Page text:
NOTE: SMALL UPDATE FOR SNOW LEOPARD USERS. KEEP THIS UPDATE NEXT TO THIS POST
Just bought a network disk last week to backup some stuff on from my dads computer. But instead of buying a normal external USB drive, I decided to buy a network drive so I could use it myself.
After some research I choose for the Lacie Network Drive. It has a simple web interface for configuration purposes and it’s accessible through AFP, SMB and FTP.
For Windows/Linux users, SMB would be enough, but since I work on a Mac, I needed the AFP protocol. Leopard is a great OS and it has many great features. One of it is Time Machine. Time machine takes hourly snapshots of your disk and lets you browse through your backup history to recover lost files.
By default, Time Machine only backups to external drives connected trough USB. But I found out it’s pritty easy to let it automatically backup to a network drive. First, enable unsupported volumes in Time Machine. This can be done by opening Terminal and enter the following command:
defaults write com.apple.systempreferences TMShowUnsupportedNetworkVolumes 1
Now when you want to select a disk, your network drive should show up in the list. But that’s not all. For some reason, Time Machine is unable to create the initial sparcebundle. Well, it actualy starts creating it, but during the process, it just fails. So, we just create it ourselfs.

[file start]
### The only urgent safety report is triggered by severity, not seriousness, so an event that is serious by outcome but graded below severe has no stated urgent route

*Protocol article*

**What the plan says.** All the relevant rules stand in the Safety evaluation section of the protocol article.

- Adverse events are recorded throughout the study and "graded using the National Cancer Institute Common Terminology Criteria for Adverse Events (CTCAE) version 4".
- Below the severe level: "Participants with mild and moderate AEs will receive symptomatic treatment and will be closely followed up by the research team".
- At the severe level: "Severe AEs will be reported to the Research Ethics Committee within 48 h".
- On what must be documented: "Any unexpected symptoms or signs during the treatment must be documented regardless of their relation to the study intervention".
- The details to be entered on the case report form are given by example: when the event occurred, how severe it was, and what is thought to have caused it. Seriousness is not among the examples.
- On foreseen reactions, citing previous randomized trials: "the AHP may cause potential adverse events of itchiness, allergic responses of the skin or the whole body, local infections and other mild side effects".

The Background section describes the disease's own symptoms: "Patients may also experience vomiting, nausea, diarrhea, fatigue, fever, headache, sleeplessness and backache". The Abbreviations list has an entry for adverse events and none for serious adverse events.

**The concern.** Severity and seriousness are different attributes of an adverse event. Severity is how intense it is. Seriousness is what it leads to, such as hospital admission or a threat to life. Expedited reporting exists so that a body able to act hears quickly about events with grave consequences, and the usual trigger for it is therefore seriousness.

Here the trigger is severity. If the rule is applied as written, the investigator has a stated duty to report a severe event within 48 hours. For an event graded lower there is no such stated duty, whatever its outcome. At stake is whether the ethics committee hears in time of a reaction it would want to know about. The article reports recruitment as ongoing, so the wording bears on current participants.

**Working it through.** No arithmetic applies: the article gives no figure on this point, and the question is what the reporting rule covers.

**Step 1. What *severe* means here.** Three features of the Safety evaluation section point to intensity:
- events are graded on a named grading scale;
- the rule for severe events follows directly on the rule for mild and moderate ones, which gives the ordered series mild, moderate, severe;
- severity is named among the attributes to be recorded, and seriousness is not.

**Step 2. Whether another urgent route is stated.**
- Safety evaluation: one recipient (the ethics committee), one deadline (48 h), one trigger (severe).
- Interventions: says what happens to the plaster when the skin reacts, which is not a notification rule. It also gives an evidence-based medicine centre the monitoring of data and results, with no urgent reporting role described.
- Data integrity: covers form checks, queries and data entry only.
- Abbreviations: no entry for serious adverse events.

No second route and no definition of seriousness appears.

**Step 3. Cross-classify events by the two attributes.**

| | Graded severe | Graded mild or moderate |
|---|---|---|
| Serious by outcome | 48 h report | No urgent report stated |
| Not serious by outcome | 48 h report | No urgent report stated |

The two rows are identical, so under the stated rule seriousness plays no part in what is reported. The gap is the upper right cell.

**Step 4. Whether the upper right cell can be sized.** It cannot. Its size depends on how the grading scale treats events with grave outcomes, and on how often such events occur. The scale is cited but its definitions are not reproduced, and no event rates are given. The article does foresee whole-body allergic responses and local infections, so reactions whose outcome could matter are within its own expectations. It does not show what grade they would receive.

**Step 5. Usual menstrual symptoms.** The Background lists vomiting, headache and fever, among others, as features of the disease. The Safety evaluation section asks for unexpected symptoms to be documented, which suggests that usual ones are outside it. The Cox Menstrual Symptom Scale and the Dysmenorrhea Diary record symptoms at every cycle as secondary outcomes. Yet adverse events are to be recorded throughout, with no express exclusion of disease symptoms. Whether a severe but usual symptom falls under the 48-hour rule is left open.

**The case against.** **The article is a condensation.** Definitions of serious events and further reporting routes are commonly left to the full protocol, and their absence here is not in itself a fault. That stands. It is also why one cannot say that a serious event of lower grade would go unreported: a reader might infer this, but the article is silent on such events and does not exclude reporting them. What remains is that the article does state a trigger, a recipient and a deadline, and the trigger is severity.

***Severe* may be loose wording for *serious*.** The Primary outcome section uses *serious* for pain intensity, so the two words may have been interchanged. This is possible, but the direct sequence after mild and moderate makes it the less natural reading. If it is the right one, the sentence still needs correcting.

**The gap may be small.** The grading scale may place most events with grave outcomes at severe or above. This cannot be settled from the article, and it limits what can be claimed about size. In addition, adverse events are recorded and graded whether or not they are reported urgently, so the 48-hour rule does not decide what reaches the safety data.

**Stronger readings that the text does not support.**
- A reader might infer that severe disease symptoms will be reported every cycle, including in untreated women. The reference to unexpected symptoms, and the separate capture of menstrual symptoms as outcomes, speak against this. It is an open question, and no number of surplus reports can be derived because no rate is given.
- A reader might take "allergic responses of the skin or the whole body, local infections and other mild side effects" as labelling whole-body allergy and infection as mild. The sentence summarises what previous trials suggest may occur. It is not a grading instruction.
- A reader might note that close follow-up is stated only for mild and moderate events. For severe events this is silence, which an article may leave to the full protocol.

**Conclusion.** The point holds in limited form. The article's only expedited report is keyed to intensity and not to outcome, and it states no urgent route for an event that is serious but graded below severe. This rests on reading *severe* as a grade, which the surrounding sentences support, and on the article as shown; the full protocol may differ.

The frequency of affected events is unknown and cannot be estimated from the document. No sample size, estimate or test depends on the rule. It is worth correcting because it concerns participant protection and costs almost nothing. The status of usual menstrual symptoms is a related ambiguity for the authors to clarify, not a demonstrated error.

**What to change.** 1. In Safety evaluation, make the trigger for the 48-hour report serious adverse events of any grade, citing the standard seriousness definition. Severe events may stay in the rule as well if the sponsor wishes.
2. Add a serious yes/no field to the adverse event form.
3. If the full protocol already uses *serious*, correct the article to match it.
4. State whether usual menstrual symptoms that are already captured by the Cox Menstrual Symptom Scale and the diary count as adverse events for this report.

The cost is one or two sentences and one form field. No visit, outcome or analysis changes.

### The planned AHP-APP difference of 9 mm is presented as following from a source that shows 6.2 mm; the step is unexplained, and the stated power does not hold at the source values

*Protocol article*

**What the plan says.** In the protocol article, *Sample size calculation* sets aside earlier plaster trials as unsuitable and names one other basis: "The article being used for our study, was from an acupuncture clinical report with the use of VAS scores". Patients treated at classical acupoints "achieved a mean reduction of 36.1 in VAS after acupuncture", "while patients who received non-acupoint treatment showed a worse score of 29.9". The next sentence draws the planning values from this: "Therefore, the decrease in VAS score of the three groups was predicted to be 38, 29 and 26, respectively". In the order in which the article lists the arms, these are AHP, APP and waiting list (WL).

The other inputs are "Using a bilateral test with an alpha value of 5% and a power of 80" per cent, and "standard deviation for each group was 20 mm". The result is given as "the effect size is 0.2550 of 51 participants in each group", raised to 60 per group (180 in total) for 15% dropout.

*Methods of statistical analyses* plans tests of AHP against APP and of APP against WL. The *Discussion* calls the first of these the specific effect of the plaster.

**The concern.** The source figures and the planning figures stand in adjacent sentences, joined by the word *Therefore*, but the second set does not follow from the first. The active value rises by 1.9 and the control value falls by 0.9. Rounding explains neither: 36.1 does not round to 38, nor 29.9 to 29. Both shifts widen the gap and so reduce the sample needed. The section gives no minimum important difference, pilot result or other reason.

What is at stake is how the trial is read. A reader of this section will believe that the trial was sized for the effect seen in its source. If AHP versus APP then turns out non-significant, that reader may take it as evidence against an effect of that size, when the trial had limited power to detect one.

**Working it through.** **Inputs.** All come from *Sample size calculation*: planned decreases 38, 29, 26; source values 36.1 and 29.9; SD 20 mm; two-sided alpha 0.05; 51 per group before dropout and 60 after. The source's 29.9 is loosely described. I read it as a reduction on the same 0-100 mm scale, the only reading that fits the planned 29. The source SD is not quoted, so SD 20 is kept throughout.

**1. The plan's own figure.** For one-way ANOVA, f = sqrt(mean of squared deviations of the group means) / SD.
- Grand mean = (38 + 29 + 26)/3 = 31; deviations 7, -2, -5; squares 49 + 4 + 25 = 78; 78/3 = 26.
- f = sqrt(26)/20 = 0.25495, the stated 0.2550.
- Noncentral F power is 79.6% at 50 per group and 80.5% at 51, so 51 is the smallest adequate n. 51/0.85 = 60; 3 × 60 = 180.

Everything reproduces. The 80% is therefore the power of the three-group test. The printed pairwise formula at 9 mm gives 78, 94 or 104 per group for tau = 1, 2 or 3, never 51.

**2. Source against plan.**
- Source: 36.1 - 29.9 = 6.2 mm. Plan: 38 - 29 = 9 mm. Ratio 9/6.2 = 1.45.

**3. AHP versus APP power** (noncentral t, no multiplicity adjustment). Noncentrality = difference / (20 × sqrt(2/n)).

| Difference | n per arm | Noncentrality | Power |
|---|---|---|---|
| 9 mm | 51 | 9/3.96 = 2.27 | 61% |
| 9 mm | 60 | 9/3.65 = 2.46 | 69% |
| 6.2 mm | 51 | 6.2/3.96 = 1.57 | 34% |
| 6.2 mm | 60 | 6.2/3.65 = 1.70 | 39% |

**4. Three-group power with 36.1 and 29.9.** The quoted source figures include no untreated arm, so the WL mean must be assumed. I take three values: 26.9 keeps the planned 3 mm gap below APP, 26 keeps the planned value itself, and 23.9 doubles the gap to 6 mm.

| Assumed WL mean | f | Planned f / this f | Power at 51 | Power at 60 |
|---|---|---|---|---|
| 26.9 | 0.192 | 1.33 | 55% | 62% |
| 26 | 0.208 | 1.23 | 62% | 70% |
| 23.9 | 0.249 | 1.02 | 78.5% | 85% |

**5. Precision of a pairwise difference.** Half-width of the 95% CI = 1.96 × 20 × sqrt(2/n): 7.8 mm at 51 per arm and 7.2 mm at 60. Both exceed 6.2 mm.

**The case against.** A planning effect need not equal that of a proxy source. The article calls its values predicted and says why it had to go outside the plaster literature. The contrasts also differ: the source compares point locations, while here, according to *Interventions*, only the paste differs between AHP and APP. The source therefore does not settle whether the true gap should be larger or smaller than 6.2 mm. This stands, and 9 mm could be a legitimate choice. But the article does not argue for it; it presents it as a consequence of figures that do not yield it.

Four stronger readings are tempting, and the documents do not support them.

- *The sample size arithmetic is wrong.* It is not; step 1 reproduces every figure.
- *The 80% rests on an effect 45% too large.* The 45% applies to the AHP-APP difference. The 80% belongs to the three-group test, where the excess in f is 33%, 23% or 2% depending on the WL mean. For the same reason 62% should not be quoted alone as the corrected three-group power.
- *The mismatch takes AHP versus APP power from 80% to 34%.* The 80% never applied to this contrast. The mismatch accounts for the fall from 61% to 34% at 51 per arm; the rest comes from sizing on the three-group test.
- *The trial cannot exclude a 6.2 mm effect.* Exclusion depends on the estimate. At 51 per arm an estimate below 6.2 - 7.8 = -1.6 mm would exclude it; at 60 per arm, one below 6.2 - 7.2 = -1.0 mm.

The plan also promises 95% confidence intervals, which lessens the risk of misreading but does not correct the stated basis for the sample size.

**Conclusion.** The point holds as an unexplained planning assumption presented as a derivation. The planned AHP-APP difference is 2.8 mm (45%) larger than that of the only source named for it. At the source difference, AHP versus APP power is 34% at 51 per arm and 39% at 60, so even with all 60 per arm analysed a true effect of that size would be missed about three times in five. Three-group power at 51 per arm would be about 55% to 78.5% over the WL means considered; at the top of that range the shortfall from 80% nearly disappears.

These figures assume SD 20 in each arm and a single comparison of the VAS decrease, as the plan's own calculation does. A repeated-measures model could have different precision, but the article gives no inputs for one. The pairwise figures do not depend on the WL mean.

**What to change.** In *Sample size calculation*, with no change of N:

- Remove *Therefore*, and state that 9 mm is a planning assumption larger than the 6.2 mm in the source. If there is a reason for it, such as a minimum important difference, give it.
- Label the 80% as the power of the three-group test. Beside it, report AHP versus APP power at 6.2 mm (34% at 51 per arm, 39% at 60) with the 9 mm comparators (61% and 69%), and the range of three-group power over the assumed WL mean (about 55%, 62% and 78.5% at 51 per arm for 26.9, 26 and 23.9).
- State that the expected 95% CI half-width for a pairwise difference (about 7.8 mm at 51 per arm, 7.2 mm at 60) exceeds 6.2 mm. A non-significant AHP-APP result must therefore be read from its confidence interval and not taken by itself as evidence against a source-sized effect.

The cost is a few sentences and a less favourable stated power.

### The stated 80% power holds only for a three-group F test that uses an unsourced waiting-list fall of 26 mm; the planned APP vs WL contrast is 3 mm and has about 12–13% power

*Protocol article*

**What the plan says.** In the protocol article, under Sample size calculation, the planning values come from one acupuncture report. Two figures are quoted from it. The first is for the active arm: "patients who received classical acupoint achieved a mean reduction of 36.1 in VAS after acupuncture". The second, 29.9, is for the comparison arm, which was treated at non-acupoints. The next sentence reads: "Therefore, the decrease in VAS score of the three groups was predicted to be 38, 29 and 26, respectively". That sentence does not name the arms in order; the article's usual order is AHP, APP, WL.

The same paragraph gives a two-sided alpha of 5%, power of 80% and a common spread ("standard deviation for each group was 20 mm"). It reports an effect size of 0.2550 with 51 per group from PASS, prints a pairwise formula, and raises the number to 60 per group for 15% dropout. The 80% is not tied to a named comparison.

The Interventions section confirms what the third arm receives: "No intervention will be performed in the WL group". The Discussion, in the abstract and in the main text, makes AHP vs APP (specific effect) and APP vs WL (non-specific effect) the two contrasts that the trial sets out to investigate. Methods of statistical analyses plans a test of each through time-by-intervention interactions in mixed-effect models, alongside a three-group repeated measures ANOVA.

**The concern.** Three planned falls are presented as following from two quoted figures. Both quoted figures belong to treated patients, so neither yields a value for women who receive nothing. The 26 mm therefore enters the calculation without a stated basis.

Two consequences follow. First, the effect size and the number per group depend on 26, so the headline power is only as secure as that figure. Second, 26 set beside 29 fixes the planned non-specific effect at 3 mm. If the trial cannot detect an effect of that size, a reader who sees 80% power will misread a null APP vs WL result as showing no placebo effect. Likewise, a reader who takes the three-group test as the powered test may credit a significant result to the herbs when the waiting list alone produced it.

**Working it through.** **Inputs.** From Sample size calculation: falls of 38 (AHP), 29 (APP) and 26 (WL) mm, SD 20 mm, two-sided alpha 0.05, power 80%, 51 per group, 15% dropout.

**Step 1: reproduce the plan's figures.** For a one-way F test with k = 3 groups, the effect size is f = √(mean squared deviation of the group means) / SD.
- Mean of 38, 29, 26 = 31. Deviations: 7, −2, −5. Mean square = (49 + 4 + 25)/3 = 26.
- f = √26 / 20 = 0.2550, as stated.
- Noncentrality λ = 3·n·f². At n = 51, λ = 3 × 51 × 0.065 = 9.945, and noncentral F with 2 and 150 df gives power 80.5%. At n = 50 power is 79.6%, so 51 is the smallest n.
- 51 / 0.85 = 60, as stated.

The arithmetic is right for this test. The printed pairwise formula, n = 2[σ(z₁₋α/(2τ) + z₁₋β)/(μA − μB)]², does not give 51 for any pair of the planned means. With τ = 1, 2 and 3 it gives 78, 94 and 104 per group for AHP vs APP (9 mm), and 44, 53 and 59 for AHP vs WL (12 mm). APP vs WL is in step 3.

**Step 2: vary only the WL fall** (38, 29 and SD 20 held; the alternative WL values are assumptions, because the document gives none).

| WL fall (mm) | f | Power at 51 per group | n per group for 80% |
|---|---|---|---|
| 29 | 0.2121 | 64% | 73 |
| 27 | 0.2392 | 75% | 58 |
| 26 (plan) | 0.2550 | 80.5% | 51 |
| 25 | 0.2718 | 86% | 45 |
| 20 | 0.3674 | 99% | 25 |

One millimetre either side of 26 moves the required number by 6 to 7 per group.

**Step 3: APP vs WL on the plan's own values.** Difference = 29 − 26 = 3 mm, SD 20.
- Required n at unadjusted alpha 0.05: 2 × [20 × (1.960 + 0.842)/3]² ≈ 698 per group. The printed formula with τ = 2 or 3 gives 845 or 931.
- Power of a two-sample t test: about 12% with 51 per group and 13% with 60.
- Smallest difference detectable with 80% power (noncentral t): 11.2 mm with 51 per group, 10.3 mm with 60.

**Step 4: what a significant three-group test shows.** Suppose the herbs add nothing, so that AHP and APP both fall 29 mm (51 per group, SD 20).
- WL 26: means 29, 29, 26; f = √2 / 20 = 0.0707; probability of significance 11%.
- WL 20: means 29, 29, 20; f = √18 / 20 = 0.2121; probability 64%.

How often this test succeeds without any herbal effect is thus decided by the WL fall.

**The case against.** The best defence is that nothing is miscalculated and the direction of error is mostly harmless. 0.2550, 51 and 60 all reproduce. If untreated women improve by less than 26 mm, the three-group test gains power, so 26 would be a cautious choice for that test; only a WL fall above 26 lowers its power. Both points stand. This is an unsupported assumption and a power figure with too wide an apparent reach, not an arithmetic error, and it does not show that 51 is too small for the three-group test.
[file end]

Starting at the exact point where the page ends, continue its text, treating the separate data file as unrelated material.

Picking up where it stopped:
Go to Disk Utilities and click on “New Image” with the following settings:
- Save As ComputerName_MACAddress (some say you can choose the name yourself, but I didn’t want to take any chanses.
- Change partition to No Partition Map
- Change Image Format to Sparce Bundle Disk Image
- Custom Volume size. Set the maximum you want to use on your remote location. Dont worry if you dont have the room on your Mac. Sparce Bundle Disk Images grow in size dynamically.
- Create it and move this file to your network drive.
Now, go to the Time Machine interface again and tell it to start backing up. Now Time Machine should start backup your stuff to your network drive. It should even do so every hour automatically. When you are on location, and Time Machine can’t access you drive, you won’t get any errors. It will just retry every hour.
You might find posts where people say that backing up on unsupported drives is a stupid idea and it is unreliable, but untill today, I haven’t found any problems. I even recovered a few files for testing and it worked perfectly. But even so, don’t shoot me if something goes wrong.
I just had one small problem when my router assigned a new IP to the network drive. Time Machine didn’t seem to find the drive anymore even when it was showing up in Finder. So I just fixed the problem by assigning the IP myself (not through DHCP anymore) and problem solved.